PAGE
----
Physical science is the study of the physical world around you. Learn about everything from electricity to magnetism in this section.
Here's something to consider: The place you call home likely has walls and glass windows. Both are adept at keeping rain, snow and wind from bothering you in your abode. Only one, though, allows light to enter. Why is that?
Dynamite is simply some sort of absorbent material (like sawdust) soaked in nitroglycerin. But what makes this chemical so explosive?
Ever wondered exactly what they "artificial flavors" in your candy are, and why no specific ingredients are listed? Find out in this article.
If water is made up of hydrogen and oxygen, why can't we breathe underwater? It has to do with how molecules combine and how the human lung functions.
If you took all of the imaginable tones that a human can hear and combined them, you would have white noise. This phenomenon gets its name from white light -- what do the two have in common?
Scenario: A helium balloon is up against the ceiling one day, and the next day it's on the floor. Does the balloon fall because the helium leaks out, or because the helium molecules slow down due to decreased pressure?
Helium is the second lightest element on the Periodic Table. How is helium created?
You may know a bit about polygraphs, but do you know which physical reactions it actually monitors? Get the scoop in this article.
The decibel scale measures sound based on human hearing, which makes it one of the most unusual scientific measurements. How are decibel calculated and what do they tell us about sound?
I recently used chlorine bleach to clean the siding on my house, and I was amazed at how well it worked! What is bleach? How does it remove stains? Is the chlorine in bleach the same as the chlorine in drinking water or in swimming pools? Is chlorine safe to use?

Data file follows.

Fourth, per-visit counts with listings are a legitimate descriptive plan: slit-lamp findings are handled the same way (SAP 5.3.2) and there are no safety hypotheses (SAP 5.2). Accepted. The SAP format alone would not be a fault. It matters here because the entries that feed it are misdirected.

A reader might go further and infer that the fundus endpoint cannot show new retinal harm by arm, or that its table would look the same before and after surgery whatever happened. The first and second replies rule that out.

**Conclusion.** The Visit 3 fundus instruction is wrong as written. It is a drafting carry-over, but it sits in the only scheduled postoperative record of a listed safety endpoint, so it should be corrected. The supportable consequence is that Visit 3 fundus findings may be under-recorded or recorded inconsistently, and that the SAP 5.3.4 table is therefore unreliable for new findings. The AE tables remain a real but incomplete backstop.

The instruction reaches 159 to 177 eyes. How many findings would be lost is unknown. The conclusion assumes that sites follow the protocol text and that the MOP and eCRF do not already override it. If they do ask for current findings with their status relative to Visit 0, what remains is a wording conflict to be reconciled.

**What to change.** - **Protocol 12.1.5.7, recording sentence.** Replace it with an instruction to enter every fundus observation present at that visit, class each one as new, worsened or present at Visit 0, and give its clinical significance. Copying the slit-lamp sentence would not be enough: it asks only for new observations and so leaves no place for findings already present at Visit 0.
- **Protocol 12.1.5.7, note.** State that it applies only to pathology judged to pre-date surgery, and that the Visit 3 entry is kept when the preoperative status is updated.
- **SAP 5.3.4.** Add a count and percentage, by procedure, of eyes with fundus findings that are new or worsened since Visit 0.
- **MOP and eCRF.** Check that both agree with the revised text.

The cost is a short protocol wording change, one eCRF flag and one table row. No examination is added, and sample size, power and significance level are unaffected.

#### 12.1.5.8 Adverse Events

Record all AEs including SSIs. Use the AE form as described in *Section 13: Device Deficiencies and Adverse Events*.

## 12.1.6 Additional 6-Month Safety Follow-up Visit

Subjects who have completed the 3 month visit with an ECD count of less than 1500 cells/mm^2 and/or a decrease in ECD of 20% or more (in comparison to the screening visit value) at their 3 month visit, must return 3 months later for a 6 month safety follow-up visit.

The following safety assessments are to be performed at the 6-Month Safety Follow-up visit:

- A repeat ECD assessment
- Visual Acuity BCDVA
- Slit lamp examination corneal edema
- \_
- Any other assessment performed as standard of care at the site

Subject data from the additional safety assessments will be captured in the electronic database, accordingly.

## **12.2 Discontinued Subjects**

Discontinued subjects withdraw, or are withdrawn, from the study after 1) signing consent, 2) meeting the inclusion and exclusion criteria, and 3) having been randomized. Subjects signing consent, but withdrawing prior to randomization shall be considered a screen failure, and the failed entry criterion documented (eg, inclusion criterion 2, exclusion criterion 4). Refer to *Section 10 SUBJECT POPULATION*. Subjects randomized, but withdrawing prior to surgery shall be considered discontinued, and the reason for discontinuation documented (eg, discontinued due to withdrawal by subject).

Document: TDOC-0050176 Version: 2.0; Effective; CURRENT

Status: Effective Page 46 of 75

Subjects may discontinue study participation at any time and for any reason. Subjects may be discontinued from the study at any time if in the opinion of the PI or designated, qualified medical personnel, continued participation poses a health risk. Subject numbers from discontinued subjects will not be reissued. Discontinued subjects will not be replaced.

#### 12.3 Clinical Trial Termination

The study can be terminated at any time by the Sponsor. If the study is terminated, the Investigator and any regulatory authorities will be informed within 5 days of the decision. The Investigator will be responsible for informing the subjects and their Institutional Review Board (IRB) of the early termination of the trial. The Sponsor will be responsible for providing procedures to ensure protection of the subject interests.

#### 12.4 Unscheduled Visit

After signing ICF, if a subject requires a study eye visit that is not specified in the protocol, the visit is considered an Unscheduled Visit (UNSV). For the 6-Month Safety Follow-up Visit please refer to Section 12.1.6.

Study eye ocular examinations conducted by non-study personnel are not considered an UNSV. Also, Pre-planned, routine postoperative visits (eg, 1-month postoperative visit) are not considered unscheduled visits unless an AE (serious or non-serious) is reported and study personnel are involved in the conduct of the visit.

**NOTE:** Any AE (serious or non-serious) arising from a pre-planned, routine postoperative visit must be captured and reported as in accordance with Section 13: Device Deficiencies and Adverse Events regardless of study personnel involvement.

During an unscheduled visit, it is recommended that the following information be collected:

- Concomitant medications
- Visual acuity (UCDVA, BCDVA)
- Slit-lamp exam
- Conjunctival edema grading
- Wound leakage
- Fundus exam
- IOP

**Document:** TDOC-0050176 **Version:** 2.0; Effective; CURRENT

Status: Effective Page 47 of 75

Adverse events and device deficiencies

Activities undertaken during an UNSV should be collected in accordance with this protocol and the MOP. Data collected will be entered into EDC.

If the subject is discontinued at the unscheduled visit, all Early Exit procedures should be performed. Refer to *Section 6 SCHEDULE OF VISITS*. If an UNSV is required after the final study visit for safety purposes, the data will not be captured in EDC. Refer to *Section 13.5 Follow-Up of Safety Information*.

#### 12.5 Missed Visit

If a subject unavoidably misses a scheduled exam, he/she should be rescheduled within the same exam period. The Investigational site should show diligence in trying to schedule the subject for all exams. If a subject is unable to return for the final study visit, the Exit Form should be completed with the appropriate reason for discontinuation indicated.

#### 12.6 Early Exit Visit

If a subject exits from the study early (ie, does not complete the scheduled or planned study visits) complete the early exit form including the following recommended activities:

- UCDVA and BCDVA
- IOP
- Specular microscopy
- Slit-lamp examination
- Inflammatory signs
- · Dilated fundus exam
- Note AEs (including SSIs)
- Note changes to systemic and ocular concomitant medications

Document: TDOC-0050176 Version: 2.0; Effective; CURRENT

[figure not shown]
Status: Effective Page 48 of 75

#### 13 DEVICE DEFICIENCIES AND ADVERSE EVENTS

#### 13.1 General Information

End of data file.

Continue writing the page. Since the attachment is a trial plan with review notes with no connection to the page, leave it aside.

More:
I have heard that carbon monoxide is extremely poisonous. Can you explain why?
When I stand at the water's edge and look out over the ocean, how far away is the horizon? Is there an equation to figure it out?
What is dioxin? There's a lot of discussion going on in my town about dioxin and its dangers.
I once saw this device shaped like a light bulb. It had a vertical support inside it, and on that support there were four vanes with four diamonds on the end. One side of the diamond was black and the other was white. I did a little research and found out that it was called a Crookes' radiometer -- how does it work?
I have a thin piece of plastic mounted on the back window of my RV. It magnifies things so I can see better when I'm backing up. How can such a thin piece of plastic magnify things? A regular glass magnifying lens would have to be curved on both sides and much thicker.
Bullets, wires and nails are all measured with unusual measurement systems and units -- and they all show just how interesting measurement systems can be!
Many ads for new clocks advertise their ability to automatically synchronize themselves with the atomic clock in Boulder, Colorado. This atomic clock is more precise because it uses the frequencies of atoms as its resonator.
Chemical formulas provide a concise explanation for reactions. In this article, we explain the formula for the reaction in a smoke detector.
When an airplane flies faster than the speed of sound, you hear a large booming sound. But how can something that seems so simple cause such a boom?
If the idea of being completely knocked out by a cocktail of drugs while doctors operate on you freaks you out, you're not the only one. But that's not what anesthesia is all about it -- and it might scare you less if you understand how it works.
When the power goes out and is later restored, how do you know what time to set your clocks to? Have you ever wondered how time is regulated? Learn how scientists determine exact time.
About 90 percent of Americans consume some form of caffeine every day: It's our most popular drug by far. What's so special about this stimulant?
Helium balloons tend to fascinate adults and children alike (and it's not just the Donald Duck voice thing, though that is a big draw). Learn all about helium and why it floats!
Radar seems to have infinite uses: Police use it to clock your speed, NASA uses it to follow satellites, meteorologists use it to track storms and the military uses it to track the enemy ... Learn all about radar technology!